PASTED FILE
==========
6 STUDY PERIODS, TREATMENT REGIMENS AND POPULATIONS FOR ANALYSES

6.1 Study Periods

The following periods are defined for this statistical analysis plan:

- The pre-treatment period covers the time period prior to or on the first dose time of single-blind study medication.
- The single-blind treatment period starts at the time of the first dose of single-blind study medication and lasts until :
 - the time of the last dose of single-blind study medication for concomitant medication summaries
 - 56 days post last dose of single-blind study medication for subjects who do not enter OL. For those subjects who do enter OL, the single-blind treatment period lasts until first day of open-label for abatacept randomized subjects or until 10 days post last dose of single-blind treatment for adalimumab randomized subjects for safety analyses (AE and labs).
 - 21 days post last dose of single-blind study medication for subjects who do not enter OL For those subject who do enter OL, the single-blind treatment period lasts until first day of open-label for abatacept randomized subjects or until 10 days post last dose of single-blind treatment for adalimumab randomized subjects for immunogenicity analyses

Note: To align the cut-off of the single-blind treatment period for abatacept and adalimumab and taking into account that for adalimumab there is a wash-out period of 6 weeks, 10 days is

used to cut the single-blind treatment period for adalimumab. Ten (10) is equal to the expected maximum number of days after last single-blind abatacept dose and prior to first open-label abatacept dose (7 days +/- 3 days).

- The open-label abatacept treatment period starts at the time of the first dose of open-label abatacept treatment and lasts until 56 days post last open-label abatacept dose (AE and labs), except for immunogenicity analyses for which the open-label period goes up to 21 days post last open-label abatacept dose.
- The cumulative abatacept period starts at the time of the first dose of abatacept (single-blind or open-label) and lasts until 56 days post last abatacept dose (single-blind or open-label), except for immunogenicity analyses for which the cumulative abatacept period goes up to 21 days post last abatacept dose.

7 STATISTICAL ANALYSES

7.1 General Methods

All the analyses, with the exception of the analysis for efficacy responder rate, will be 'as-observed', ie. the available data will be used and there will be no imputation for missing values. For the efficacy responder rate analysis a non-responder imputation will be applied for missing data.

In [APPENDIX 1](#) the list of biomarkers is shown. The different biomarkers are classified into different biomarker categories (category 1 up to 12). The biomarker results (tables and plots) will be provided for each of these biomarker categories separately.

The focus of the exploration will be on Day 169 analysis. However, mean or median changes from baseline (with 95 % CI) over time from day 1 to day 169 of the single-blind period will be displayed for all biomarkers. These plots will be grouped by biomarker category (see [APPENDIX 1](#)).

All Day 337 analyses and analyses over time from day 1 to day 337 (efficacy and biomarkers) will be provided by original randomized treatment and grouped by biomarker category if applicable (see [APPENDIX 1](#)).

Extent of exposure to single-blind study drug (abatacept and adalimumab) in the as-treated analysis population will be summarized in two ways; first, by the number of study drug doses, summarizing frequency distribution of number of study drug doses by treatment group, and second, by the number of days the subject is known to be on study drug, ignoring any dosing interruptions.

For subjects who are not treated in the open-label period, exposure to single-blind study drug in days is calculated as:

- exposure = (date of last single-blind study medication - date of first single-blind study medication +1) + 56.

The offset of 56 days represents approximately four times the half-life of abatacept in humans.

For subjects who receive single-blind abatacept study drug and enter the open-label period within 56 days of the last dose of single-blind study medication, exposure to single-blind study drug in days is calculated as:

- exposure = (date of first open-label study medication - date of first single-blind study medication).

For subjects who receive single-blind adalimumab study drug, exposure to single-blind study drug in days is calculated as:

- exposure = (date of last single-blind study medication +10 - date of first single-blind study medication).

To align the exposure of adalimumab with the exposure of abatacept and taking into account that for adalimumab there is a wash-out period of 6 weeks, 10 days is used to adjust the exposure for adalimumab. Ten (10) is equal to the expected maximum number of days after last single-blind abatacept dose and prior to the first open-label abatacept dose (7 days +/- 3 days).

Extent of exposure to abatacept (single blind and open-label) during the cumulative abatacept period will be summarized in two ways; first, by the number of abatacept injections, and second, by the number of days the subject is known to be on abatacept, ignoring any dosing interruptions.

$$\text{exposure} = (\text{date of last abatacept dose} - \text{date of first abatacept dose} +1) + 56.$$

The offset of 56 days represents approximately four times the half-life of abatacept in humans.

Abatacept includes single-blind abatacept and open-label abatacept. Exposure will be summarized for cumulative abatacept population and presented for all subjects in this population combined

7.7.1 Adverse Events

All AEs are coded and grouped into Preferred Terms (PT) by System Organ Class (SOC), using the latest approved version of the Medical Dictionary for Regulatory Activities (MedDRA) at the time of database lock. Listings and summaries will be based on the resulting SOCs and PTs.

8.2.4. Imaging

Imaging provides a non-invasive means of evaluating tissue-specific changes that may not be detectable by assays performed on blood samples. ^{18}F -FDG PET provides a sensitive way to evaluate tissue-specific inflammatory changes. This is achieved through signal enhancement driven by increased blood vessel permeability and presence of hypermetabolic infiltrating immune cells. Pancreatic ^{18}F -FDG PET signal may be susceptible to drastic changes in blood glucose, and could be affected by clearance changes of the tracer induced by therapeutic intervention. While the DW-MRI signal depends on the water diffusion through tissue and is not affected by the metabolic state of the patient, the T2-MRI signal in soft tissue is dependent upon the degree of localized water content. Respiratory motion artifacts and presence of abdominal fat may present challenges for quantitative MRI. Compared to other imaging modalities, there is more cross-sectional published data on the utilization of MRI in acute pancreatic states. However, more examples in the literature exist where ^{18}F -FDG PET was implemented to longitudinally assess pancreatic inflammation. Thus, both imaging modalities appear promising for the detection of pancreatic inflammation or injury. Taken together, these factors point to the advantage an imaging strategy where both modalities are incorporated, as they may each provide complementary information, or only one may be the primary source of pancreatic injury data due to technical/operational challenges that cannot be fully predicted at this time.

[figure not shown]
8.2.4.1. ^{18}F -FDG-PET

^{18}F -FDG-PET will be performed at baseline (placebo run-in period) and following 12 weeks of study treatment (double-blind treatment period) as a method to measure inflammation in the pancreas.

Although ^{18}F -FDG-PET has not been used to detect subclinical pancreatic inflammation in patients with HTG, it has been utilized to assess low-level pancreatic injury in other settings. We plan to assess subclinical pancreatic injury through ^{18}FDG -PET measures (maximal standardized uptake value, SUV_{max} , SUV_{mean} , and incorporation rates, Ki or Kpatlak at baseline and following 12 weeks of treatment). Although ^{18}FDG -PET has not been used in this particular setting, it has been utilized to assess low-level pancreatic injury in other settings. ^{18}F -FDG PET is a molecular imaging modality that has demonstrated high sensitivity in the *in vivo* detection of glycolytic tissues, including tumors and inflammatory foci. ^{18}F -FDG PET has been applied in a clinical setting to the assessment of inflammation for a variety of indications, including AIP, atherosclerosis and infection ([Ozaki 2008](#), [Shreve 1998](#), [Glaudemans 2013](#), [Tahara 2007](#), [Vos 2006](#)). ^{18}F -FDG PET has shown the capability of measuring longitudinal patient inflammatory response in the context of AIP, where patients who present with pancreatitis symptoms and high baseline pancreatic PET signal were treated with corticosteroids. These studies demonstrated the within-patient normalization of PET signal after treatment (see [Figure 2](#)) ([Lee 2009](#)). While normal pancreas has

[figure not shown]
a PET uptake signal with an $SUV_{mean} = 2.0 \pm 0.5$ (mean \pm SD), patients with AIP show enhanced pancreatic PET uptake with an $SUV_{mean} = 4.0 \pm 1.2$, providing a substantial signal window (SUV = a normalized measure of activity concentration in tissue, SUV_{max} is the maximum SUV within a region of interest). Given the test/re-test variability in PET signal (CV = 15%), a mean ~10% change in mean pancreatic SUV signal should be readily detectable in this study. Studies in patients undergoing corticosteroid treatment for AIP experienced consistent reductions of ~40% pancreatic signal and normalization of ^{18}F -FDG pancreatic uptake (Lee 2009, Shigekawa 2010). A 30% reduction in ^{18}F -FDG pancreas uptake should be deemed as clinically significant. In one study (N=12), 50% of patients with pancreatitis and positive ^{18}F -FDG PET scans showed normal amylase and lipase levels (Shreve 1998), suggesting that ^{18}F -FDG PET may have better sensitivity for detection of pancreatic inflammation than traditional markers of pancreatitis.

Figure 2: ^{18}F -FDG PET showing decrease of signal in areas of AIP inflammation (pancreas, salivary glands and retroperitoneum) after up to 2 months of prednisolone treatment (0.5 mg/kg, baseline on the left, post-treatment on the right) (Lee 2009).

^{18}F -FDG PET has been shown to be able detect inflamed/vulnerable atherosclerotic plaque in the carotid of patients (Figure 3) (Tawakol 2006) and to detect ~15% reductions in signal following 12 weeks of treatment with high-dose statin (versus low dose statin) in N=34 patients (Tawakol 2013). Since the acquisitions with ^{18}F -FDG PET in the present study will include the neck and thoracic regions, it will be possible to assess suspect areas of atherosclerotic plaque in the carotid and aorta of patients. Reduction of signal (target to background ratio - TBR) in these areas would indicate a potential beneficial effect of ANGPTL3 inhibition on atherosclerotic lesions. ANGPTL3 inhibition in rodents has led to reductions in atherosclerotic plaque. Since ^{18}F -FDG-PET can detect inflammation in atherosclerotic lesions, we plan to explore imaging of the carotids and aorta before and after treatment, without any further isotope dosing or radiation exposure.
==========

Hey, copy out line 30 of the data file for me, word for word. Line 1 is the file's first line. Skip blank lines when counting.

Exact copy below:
The offset of 56 days represents approximately four times the half-life of abatacept in humans.